Generally in India you see only one type of dog – a small yellow mutt – but you see them everywhere. Beside every road there will be a dog, or a pack of dogs, doing one of two things, because not only is there only one dog, they are only ever in two states. They are either fast asleep, legs stretched out, totally oblivious to all around them, quite often in the middle of the road… or they are trotting off somewhere totally focused on a mission. Very occasionally you see them sitting up looking attentive… but they’re quite obviously waiting for their pack to arrive, so they can get on with todays mission. Soon as everyone’s assembled, they’ll be off.
The dogs are feral, but very used to people and should you so desire very easy to tame. I have several friends who adopted a ‘beach dog’ (same mutt, better location) and they almost instantly domesticate. If it was always this easy, you can understand why dogs became mans best friend back in the Palaeolithic. I’m guessing the dogs just followed Pict man around long enough till they eventually caved in and decided the dog was part of the family.
Though right enough, at night these dogs are less friendly looking and get a bit more lively and often chase unwitting motorbikes (or two wheelers) down the road barking joyously. I’m told this can be more than a little scary, and of course because they are feral the dogs often look fairly mangy and sometimes carry rabies. That would give an extra element to being chased by any dog. There’s also a lot of ticks and fleas and a fair amount of fighting. There’s a pack of wild dogs that live near the mall at the top of the road – and judging by the barking at 3am, they live a riotous night life. But when I drive past them of a morning, they’re all curled up in a heap on the pavement like butter wouldn’t melt…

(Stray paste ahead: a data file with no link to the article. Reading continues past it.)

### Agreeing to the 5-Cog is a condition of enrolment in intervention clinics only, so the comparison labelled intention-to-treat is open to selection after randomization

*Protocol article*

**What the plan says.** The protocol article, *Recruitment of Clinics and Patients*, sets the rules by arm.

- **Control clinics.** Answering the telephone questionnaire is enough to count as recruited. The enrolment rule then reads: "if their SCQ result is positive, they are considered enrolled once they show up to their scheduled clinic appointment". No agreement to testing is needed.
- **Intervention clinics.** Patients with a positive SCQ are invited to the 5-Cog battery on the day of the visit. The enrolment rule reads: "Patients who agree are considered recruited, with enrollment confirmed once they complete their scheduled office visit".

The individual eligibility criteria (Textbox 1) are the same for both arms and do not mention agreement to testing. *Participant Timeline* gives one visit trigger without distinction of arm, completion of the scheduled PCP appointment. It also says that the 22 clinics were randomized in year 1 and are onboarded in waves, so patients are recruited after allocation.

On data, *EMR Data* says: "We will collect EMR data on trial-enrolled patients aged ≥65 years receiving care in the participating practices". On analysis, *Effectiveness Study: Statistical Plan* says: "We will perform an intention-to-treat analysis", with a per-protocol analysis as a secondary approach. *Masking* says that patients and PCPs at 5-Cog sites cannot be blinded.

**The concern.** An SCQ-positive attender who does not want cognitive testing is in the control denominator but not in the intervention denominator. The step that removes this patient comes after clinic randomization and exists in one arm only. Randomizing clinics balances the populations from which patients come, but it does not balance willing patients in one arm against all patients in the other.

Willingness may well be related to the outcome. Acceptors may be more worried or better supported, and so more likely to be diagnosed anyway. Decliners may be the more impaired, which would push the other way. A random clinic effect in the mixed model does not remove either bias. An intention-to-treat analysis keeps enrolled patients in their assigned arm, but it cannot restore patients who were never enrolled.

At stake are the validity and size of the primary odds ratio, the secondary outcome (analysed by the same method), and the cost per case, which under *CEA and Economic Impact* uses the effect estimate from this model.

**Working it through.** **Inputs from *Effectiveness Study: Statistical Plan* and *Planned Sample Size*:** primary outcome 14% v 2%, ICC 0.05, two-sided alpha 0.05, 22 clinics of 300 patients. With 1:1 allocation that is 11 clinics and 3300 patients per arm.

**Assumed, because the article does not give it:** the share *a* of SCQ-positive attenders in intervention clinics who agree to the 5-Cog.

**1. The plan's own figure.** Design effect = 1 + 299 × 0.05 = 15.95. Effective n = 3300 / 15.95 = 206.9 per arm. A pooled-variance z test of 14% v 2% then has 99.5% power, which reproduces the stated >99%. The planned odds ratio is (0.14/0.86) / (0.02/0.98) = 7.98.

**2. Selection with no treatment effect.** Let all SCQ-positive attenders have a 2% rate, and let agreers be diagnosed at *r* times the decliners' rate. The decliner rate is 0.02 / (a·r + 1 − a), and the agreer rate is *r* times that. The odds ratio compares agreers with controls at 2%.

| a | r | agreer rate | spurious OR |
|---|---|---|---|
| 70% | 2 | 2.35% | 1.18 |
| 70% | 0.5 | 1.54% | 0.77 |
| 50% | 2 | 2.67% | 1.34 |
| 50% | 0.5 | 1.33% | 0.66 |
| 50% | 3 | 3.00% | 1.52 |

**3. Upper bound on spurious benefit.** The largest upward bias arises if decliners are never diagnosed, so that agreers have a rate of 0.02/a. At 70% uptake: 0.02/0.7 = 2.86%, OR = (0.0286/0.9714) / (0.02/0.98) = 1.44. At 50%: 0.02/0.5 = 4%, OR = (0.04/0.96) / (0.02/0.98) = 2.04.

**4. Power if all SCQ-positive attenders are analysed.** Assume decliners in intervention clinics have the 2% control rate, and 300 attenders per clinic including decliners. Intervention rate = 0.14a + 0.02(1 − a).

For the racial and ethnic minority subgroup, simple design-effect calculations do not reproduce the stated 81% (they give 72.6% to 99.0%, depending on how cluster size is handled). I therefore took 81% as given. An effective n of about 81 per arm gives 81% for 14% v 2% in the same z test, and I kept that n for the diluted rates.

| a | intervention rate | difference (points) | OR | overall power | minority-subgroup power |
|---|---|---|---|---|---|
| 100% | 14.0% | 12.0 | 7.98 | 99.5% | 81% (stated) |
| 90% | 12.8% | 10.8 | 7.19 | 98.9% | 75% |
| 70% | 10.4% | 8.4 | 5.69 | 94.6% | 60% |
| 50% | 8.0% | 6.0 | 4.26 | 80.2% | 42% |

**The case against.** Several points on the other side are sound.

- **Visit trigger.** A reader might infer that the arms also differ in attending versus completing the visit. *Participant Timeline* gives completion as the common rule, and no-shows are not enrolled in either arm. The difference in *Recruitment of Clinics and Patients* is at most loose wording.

What’s interesting about these dogs, called pir dogs locally, is that they are everywhere. And not just in India, you see the very same small yellow scrappy dog all over Asia, and Africa and although I’ve not been to South America, I’m sure they’re there too, as they’re certainly all over Central America. And this scruffy little dog, with its yellow fur and occasional white splotches, and even more occasional black bits, seems to be the basic default dog in almost all countries – except North America and Europe. There we have hundreds of different breeds of dog there, but you just don’t see this small yellow one. Even the mixed breed mutts don’t end up looking like the little yellow dog. It’s most odd.
And I think it’s a sign of how affluent Bangalore is that people here own dogs that are distinct breeds – you see people walking Labradors and Alsatians (though man, Alsationa look really hot in this weather), someone at work even has a boxer… all very fancy and a sign of middle class life. So perhaps dog breeds are the new class indicator? Or am I reading too much into this? Quite probably.
Anyway, back to our main – there are a lot of these yellow dogs. I used to car pool with a French chap in Kerala and as we drove home one night I was discussing the yellow dog syndrome – what yellow dogs? says he, they’re everywhere, says I. What, yellow, what? He asks, trying for clarity and no doubt slightly amazed the conversation had taken this particular turn away from the usual discussion about work. Dogs, say I, yellow dogs. And I began to point them out – being a helpful sort, I did it in my appalling schoolgirl French – chien jeune says I pointing, and chien jeune, and over there chien jeune. And gradually, it dawned on him, that old India hand that he was (and he’d been there for about three years at that point), somehow he’d managed to never notice the small yellow dogs all around him. For the rest of the year, we spent most journey’s nudging each other and saying chien jeune, or very occasionally vache jeune, as there were more than a few yellow cows on the road as well. Gradually the driver began to believe chien jeune was a word for food stall as the dogs are often found where scraps can be had…